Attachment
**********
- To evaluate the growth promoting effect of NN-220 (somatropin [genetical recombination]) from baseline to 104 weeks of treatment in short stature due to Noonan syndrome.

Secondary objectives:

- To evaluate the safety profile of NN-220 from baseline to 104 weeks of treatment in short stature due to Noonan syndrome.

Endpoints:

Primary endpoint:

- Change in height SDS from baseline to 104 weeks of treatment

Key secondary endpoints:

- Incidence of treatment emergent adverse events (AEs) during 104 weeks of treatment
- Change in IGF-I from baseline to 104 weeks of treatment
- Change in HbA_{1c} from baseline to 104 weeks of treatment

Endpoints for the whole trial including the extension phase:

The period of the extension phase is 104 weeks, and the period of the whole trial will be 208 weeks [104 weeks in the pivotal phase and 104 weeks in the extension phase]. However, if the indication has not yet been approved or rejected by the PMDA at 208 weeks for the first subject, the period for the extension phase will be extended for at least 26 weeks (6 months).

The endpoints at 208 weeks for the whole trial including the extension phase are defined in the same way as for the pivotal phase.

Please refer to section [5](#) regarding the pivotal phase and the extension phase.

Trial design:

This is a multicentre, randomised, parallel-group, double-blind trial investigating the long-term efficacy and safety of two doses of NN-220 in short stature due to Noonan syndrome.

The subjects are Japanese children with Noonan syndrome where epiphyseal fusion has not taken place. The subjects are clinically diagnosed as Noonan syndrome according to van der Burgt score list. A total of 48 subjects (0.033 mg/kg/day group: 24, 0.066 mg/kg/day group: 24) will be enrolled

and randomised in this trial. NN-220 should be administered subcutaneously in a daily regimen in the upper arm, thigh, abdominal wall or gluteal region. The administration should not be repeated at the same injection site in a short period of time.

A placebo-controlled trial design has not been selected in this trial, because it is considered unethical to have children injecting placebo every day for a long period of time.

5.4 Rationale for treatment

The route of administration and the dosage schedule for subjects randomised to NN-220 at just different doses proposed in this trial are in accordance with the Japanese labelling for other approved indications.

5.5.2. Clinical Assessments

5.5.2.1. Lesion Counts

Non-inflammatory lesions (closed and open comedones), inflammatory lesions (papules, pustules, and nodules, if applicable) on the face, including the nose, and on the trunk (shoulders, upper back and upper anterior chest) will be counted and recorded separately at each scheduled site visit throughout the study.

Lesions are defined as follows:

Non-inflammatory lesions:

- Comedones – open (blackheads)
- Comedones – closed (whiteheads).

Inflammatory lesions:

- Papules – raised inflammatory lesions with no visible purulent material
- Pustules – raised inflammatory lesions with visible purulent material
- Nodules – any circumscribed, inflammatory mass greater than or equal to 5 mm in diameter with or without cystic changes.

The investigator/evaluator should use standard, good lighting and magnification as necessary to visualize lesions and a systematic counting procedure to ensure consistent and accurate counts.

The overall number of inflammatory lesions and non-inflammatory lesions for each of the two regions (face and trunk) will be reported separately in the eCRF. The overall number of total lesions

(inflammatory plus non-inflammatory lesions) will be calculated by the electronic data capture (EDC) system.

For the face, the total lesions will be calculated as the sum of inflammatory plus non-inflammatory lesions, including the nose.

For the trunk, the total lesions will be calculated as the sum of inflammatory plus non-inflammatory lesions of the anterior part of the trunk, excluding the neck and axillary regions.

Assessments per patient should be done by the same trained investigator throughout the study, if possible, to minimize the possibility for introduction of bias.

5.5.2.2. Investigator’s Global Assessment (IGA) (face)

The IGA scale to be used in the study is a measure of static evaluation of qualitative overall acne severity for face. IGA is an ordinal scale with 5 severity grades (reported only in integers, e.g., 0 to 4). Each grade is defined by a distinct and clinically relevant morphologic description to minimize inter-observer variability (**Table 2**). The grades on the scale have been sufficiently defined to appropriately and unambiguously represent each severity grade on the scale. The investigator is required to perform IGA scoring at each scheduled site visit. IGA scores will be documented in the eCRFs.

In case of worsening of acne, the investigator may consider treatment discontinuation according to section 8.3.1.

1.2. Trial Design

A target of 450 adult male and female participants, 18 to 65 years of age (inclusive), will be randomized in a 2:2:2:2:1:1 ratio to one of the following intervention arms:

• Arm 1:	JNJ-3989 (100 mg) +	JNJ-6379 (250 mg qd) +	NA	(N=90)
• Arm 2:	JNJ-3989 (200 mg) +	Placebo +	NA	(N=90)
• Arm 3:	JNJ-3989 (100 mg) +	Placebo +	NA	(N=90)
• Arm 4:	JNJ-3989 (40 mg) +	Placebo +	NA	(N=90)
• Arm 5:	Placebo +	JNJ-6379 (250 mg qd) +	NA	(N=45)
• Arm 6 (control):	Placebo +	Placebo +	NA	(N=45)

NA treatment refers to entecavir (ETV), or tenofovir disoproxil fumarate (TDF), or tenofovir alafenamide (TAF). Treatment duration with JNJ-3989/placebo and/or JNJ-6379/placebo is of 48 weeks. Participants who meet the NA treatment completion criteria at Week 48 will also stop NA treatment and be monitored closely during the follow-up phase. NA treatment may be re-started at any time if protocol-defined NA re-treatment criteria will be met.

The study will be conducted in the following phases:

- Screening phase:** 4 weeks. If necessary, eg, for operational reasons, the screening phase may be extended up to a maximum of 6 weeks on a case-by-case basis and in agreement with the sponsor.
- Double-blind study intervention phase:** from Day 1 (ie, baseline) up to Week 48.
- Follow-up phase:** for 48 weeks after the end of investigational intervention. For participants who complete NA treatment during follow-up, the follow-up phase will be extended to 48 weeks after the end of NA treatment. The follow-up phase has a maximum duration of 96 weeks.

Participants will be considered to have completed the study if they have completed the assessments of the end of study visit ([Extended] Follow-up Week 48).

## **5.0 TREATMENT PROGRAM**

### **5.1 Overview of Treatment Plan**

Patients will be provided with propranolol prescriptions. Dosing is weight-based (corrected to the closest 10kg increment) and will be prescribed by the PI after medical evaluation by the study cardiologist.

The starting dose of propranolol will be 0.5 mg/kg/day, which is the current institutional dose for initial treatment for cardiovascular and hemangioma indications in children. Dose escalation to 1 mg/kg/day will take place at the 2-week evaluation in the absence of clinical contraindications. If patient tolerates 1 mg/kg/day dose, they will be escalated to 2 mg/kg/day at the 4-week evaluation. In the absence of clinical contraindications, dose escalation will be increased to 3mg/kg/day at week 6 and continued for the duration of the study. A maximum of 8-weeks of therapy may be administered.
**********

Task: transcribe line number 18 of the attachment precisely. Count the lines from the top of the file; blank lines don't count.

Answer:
and randomised in this trial. NN-220 should be administered subcutaneously in a daily regimen in the upper arm, thigh, abdominal wall or gluteal region. The administration should not be repeated at the same injection site in a short period of time.